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OP-ED: Who’s snooping on your phones?

  • Published at 03:01 am July 27th, 2021
pegasus spyware malware
Is your phone safe? BIGSTOCK

Recent reports of spyware use are cause for alarm

In neighbouring India, opposition Congress lawmakers in the Indian parliament are at loggerheads with the ruling Bharatiya Janata Party (BJP), as anti-cybercrime firms report claims that opposition leader Rahul Gandhi was “interest to clients” by Pegasus spyware along with 300 politicians, journalists, human rights defenders, and government officials in India.

Recently, a consortium of 17 global media outlets published leaked reports stating that Pegasus spyware developed by the Israeli firm NSO was used to hack into the phones of thousands of people across the world.

The tsunami of global outrage sparked after non-profit journalism organization Forbidden Stories released a major new investigation into NSO Group on July 18. The investigation exposed widespread global targeting with the Pegasus spyware.

On request of Forbidden Stories and Amnesty International, Canada-based Citizen Lab undertook an independent investigation based on forensic methodology. The forensic investigation reveals the dark surveillance market of spyware manufacturers used against “interest to clients.”

Allegations that mostly authoritarian governments used phone spyware or malware capable of spying on journalists, critics, opposition, and heads of state have “exposed a global human rights crisis,” according to Amnesty International.

Pegasus can access both Android phones and iPhones, keeping the user unaware of the secret surveillance. Data thieves stealthily retrieve call lists, SMS, contact lists, photos, and geo-location from phones without the knowledge of the user.

This is the world’s only organized secret surveillance -- a crime which pays back in huge cash. The spyware masters earn millions of dollars against installation, service charges, and other fees. Diving deep into the issue of spyware, it is indeed a very expensive electronic spy.

NSO comes from three founding members’ initial names in 2010. The firm employs 500 dedicated IT experts in command and control centres in the client’s hub. The small team of the former Israeli intelligence agency Mossad Special Unit produced the controversial product for clients mostly in authoritarian and despotic regimes in Latin America, Africa, Middle-East, South Asia, and beyond.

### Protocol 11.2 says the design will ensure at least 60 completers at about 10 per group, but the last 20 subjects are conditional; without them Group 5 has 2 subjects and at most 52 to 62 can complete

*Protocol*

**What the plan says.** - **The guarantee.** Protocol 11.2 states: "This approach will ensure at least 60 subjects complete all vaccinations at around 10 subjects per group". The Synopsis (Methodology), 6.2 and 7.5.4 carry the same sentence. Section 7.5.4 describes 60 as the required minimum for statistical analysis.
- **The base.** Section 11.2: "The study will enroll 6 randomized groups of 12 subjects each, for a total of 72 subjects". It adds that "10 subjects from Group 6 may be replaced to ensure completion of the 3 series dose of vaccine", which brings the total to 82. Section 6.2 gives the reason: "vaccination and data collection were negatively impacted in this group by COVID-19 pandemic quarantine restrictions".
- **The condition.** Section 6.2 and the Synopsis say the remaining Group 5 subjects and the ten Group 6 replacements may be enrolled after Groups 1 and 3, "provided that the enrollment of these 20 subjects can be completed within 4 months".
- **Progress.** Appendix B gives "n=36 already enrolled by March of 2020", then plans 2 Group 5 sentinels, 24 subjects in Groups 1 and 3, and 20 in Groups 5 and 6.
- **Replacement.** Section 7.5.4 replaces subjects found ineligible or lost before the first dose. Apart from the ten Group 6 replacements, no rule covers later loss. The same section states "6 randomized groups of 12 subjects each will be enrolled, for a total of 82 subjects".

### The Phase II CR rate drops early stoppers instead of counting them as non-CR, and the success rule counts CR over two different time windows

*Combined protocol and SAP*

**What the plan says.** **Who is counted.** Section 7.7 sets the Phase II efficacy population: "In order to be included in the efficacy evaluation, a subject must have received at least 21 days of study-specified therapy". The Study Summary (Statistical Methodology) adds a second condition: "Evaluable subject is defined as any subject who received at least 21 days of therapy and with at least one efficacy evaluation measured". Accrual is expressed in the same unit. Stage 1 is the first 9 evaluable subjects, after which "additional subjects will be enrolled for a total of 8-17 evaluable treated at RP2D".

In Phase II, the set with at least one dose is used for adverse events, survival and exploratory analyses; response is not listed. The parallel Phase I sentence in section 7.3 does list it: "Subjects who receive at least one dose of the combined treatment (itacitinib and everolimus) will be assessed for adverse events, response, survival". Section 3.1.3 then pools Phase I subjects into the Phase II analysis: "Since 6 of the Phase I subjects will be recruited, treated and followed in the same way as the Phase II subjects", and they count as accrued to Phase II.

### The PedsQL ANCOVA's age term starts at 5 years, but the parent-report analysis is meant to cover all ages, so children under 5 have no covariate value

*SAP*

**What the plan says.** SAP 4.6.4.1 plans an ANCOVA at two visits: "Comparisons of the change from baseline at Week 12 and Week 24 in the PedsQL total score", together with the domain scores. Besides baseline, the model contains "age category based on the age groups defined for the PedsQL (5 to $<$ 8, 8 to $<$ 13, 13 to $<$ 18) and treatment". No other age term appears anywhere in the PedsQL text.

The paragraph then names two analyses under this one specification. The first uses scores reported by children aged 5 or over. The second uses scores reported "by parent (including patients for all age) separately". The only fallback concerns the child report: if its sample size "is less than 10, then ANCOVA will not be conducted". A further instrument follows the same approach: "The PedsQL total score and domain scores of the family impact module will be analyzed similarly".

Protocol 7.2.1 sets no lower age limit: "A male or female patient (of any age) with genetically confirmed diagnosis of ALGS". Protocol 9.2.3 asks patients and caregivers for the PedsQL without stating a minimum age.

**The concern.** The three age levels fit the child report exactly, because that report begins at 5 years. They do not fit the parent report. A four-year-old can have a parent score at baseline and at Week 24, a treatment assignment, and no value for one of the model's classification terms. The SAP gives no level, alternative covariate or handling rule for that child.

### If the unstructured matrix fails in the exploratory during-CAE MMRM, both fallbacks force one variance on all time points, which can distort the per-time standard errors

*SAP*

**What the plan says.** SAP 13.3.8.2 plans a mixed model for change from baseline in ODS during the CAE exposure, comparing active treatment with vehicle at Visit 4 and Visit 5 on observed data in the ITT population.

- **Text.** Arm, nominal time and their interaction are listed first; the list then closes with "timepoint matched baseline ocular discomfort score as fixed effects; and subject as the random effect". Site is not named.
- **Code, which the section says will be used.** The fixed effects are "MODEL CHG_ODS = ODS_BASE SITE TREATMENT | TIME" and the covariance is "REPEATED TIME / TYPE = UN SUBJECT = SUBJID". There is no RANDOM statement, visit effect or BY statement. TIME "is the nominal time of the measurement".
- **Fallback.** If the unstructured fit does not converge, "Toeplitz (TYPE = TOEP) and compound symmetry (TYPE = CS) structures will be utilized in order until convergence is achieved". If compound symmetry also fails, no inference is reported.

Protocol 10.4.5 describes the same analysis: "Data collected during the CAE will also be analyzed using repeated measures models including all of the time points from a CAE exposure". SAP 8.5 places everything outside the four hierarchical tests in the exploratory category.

The NSO website describes that their company creates technology to help governments and agencies prevent terrorism, break up paedophilia on the dark web, and prevent sex trafficking, money laundering, drug trafficking, and other organized crimes across the globe.

In a naive statement, the NSO official website says that the spyware can help rescue missing or abducted children, survivors trapped under building collapses, and victims of natural disasters.

Besides Pegasus, there are four other known manufacturers which also produce spyware and provide services to clients. The other products in the surveillance market are Dropout Jeep, RCS Android, Exodus, and PG-GEO. Nevertheless, Pegasus is an all-in-one spyware and has reason for being expensive.

In 2020, media rights organization Reporters Without Borders (RSF) branded NSO Group as a “digital predator” and reiterated its aim to punish NSO for the cyber crimes which infringed on privacy and freedom of speech.

In the United States and Pakistan, Cambridge Analytica misused intimate personal Facebook data to micro-target and influence swing voters in the last elections of Donald Trump, and Imran Khan’s in Pakistan.

It was alarming for civil society, when Amnesty launched a ground-breaking report in November 2019 on how the surveillance-based business models of companies like Facebook and Google undermine fundamental rights, including the right to privacy and freedom of expression.

Nonetheless, rights organizations expressed a clear danger for freedom of opinion and expression, especially preying on journalism, which is guaranteed by article 19 of the Universal Declaration of Human Rights.

Rights groups around the world called for accountability in spyware sales and urged nations to wake up to a responsible international standard for snooping.

Saleem Samad is an independent journalist, media rights defender, recipient of Ashoka Fellowship and Hellman-Hammett Award. He can be reached at [email protected]; Twitter @saleemsamad.

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